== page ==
One morning, the photographer Daniel and I, went to visit Cambodia’s ambassador to Thailand. We were welcomed with tea and coffee by a friendly employee and soon H.E. Mrs Sophea Eat came to see us.
Mrs Eat is a very charming, elegant woman. I started with the obligatory question: Where were you born? “I was born in Phnom Penh” was the answer. I also wanted to know how old she was when she knew that she wanted to become a diplomat. “I was 22 when I joined the Ministry of Foreign Affaires (MFA) in 1985”. Many members of her family were diplomats and served in the Foreign Service. Her father didn’t retire until the early 90s and her husband left the MFA 12 years ago. Today he is working in Jakarta. Sophea’s first post as an ambassador is here in Bangkok. She arrived on April 9th 2014 and presented her letter of credence on August 14th the same year.
How do you look at your work here and what is your most important issue? “I feel honoured to be considered fit and capable to head our mission in Bangkok, considering that it is my first post as an ambassador. Thailand is a big post for any Cambodian ambassador. It is one of the largest trading partners to our country. Last year our two way trade amounted more than 5 billion US dollars. There are tens of thousands of workers from Cambodia employed in Thailand; a lot of goods and people move across the common 800km long border from both sides daily” she explains. “I would say the most important issue for me is to ensure a good and lasting political climate between our two countries. An amicable relationship at the political level is the key to solve all issues and promoting beneficial cooperation. The interaction between the two countries and the people is cordial and economic exchange is growing,
I do hope this will progress even further”. She tells me how important it is to her that “all Cambodian workers in Thailand are staying and working legally and treated well”. That “the communication between our two countries is constructive with no hard feelings, and correct information is most important”. She says, “Most of the Cambodian workers here in Thailand are low skilled workers and it can be very difficult to inform and update them about their rights. About 700,000 undocumented workers and their dependents have been registered by the Thai authority last year. They are now in the process to legalise their stay and work in Thailand. There are also workers from the Cambodian border provinces who come to work in Thailand’s border region daily or during certain seasons. Today Cambodian daily or seasonal workers, with a border pass, can stay up to one month; before it was only one week”.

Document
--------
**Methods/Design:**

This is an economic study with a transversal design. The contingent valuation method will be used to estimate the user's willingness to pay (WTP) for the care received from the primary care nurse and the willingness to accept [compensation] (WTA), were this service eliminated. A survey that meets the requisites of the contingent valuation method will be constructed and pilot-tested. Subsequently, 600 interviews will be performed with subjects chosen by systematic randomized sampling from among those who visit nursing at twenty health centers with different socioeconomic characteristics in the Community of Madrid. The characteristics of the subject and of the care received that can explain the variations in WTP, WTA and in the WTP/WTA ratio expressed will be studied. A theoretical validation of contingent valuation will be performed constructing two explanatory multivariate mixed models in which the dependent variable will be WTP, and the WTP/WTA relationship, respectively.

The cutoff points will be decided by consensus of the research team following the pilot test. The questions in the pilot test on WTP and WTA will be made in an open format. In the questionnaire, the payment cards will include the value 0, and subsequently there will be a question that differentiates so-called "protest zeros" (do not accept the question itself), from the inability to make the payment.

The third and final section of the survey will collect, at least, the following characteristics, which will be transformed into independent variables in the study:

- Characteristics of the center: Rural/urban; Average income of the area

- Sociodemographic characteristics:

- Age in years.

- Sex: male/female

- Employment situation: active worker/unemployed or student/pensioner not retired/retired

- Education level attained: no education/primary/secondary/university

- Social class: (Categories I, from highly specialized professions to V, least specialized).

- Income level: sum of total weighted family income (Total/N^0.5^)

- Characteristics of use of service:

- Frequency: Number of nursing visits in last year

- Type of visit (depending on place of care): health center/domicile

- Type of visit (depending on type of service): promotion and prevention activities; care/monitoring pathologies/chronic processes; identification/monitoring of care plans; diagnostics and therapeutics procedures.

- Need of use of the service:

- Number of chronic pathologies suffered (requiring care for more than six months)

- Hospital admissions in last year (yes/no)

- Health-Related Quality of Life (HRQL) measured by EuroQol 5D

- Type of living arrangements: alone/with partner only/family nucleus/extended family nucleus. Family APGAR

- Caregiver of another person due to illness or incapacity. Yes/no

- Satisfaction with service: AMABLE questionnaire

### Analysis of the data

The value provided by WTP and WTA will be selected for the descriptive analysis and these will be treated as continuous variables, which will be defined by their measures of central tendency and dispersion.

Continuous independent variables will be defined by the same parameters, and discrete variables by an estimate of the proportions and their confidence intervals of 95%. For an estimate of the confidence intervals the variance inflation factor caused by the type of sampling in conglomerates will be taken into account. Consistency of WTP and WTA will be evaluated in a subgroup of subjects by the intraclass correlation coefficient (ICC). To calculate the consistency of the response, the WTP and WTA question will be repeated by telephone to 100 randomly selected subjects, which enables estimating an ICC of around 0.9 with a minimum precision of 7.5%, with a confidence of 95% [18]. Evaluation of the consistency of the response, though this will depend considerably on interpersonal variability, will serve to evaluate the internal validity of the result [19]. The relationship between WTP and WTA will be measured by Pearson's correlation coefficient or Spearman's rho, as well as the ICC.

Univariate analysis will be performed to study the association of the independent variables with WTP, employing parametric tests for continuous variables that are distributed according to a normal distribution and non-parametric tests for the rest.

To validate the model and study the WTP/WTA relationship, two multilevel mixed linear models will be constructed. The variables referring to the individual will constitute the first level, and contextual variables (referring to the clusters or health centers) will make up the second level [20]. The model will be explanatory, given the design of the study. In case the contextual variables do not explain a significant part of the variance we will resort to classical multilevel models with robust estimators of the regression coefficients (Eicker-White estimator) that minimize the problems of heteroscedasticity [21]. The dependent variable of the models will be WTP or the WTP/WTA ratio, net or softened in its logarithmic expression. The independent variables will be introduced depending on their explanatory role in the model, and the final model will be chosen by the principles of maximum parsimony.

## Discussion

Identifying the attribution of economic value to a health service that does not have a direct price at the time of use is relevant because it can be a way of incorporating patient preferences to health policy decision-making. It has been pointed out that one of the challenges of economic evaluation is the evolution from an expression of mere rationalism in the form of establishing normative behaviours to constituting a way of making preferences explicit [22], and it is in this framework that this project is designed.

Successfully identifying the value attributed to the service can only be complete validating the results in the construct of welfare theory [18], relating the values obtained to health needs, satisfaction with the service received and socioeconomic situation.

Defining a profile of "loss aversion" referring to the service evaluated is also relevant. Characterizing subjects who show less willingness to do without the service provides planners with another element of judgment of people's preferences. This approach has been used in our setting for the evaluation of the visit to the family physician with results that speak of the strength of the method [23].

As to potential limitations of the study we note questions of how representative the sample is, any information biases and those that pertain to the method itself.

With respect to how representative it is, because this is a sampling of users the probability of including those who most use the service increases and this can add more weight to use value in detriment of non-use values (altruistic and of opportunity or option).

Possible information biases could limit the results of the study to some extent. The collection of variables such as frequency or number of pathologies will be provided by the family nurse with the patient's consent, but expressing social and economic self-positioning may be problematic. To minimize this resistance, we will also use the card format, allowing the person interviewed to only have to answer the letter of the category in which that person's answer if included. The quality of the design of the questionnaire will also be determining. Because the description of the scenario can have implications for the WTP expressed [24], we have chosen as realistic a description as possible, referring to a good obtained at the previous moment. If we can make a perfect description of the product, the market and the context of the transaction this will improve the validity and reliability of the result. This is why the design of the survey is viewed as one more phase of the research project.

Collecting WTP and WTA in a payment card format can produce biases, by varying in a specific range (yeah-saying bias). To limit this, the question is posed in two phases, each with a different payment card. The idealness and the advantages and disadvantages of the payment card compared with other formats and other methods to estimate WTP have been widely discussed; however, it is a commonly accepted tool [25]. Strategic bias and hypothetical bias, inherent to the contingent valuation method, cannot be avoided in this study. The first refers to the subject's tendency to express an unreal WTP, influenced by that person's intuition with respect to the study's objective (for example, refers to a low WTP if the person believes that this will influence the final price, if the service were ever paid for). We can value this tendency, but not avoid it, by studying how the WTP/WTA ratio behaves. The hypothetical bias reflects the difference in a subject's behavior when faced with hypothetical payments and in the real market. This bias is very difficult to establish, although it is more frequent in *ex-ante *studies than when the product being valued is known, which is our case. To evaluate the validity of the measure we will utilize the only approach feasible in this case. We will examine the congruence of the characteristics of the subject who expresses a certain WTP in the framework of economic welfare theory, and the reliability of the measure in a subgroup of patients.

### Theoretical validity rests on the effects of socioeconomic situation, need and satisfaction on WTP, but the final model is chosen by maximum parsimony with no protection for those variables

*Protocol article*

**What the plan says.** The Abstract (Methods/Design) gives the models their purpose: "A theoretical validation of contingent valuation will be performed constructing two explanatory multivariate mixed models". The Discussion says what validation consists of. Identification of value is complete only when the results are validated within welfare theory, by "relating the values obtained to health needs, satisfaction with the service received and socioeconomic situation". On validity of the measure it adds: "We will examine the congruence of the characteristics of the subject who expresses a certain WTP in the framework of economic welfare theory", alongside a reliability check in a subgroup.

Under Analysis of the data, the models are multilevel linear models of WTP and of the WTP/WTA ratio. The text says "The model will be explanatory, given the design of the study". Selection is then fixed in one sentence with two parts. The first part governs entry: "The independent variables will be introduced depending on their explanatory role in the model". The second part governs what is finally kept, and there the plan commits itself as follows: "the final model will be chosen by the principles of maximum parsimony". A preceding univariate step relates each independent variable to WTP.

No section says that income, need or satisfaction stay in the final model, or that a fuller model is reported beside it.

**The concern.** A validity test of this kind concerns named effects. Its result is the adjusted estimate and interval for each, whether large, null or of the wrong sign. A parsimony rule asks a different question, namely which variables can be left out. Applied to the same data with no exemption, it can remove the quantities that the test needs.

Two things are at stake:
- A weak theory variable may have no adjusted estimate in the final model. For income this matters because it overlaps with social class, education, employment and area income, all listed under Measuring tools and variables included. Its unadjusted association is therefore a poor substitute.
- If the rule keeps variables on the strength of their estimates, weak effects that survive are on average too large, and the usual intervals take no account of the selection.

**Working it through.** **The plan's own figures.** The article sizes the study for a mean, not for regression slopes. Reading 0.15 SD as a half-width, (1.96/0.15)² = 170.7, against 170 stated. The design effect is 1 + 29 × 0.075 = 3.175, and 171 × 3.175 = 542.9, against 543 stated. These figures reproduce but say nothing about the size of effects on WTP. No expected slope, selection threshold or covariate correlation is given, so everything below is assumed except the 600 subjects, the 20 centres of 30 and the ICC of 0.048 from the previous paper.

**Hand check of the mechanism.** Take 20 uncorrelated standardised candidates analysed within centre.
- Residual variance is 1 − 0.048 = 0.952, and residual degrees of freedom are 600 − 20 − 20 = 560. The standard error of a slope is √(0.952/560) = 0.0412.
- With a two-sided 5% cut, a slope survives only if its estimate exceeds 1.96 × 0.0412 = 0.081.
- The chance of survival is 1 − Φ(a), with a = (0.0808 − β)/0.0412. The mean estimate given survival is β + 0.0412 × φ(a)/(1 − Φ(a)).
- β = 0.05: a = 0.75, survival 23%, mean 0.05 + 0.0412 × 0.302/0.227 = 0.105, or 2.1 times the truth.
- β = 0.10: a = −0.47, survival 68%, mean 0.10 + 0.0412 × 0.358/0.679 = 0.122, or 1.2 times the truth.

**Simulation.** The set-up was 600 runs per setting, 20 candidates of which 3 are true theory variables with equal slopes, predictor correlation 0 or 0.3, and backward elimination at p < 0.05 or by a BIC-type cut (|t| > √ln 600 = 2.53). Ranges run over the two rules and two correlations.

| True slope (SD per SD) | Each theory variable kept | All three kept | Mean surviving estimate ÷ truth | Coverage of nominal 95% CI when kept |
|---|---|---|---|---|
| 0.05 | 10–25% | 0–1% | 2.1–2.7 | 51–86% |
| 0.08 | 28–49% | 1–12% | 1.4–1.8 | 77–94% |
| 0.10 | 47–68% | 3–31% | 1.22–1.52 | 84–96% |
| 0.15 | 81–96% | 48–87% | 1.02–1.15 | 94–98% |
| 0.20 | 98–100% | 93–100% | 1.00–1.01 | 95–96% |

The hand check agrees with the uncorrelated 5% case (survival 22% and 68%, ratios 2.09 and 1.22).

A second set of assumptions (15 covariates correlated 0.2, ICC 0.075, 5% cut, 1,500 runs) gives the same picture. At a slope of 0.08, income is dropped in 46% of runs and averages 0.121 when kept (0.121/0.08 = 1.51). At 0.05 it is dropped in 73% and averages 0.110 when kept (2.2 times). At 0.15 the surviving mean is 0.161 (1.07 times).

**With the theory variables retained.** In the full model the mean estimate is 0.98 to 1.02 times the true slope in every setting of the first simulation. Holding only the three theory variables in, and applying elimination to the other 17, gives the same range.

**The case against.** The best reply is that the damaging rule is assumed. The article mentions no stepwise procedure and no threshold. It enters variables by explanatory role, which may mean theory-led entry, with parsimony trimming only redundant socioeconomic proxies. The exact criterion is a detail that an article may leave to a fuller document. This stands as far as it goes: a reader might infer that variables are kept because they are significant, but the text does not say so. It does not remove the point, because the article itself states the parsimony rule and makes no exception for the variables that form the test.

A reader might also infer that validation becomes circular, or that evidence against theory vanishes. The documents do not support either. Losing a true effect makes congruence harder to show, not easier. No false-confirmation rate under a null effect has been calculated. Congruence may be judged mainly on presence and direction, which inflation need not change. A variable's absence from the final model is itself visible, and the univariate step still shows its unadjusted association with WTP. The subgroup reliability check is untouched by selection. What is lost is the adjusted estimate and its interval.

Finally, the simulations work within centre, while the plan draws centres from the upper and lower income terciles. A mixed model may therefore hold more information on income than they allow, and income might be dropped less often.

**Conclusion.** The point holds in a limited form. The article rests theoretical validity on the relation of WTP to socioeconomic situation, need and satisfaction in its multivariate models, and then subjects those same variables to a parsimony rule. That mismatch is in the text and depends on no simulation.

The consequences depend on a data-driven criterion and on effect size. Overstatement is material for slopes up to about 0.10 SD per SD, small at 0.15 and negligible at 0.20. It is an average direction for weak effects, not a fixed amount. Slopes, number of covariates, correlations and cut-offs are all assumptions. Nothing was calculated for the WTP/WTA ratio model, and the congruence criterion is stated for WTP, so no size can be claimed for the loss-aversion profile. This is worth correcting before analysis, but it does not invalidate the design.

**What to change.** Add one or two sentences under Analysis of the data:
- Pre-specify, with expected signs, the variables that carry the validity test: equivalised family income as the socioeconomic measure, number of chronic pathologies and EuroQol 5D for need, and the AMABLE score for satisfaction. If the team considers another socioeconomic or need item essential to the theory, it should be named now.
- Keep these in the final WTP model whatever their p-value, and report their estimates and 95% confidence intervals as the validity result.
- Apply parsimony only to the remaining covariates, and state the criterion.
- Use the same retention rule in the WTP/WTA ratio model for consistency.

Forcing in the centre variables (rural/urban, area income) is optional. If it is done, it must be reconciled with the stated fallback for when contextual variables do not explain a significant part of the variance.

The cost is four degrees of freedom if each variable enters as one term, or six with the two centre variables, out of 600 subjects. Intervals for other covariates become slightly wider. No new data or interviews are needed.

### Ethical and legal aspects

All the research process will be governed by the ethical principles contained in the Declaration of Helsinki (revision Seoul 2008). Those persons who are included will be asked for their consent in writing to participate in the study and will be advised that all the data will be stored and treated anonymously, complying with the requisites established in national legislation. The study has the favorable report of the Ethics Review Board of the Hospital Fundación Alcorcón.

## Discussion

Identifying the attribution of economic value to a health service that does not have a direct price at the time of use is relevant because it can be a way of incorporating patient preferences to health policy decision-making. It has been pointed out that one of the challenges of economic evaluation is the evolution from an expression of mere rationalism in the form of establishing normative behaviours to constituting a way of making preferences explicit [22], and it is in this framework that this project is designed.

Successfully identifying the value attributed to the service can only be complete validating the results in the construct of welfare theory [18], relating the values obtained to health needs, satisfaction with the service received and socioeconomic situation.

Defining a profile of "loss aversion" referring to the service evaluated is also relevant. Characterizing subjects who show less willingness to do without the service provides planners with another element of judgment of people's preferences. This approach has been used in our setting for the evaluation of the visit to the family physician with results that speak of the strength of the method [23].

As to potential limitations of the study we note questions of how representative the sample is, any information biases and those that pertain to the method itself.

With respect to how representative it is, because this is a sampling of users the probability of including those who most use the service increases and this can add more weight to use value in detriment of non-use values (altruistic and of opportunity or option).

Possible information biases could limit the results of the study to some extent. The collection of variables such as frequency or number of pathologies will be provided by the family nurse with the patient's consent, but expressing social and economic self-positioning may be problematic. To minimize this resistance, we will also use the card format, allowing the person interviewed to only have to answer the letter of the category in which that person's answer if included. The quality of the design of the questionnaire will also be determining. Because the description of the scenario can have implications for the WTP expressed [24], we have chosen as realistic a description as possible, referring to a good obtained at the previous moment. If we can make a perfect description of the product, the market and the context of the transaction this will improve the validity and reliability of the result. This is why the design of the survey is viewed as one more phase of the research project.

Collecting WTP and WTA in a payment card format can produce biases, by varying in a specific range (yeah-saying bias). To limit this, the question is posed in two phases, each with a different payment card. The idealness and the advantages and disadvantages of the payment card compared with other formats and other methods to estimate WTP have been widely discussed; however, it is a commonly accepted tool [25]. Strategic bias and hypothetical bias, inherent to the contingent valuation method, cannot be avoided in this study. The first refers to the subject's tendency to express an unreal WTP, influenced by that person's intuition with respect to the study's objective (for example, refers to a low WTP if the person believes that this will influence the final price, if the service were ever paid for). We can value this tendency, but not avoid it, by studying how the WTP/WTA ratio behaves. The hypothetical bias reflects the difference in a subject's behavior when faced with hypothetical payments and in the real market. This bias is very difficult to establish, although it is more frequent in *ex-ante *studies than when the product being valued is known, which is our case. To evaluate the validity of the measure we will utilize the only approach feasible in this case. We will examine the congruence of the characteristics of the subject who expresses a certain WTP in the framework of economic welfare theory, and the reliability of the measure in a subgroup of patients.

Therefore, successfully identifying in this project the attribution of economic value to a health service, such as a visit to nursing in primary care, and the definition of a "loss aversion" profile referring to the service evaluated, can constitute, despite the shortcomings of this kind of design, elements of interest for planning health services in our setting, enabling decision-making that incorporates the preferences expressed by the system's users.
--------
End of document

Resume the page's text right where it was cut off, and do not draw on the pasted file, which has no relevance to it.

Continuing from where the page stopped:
Mrs Eat is trying to promote and encourage Thai companies to settle in Cambodia and foreign investors to the country. Cambodia is rich in raw materials and agriculture. It’s investment law offers one of the best incentive packages in South East Asia. “The Thai people are very good at hospitality and Cambodia can profit from that. Cambodia has extensive textile and garment exports; about 70% of its total export revenues or a third of its GDP. Tourism, construction and agriculture are also important. She wishes to increase information about how to reach out to the different destinations in her country apart from the temples of Angkor Wat which is obviously the main attraction, e.g. the beach resorts and hidden gems. There is so much to explore in the country”.
– Have you been able to travel around Thailand yet?
“Unfortunately not as much as I would like, my goal is to visit the seven border provinces, I have only been to two so far”. She wishes to meet with the governors in every province. She has also been up in the north to Chiang Mai and more places are to come. This busy lady hasn’t had any real vacation in 12 years. “In Cambodia you normally have two weeks’ vacation per year, not too much and in a post as an ambassador it is hard even to find time for these two weeks” she says. “I have too little time for my two daughters and my husband” she admits. Today both her daughters study and work in New York in the US. I asked her “Do you miss your country a lot?” but she explained “home is where you live, have your work and family or where the heart is?” That is so true, but she is alone in Bangkok with the rest of the family away. Her days start early, waking up at 6am, doing some exercise, watching the news on television, reading the newspapers whilst having breakfast and arrives at work at 8.30am. Like most ambassadors she meets with staff, prepares reports, writes letters to the ministry, participates in meetings and almost every night she attends different functions.”
-Tell me about typical Cambodian festivities and if there are any that mean something special to you?
“In Cambodia we have two big celebrations, our New Year which is celebrated for three days in April and during these three days the families gather together. Our second festivity is ‘Time to remember our dead’. This is the time when all Cambodians visit the Pagoda and make offers. It takes place for a period of 15 days straddling the months of September and October, depending on the Luna calendar, and the last three days are a national holiday.”
-If you do have any free time, what do you prefer to do?
“Well, I like watching TV”.
This lady has an amazing CV, far too long to publish, but I have to tell that she has two awards; in 2007 she was awarded The Medal Monisaraphoin (Commander Class) for exceptional service to the nation and in 2009, The Medal of the Kingdom of Cambodia (Chevalier Class) for exceptional service to the nation.
I can only say, she certainly deserved them both.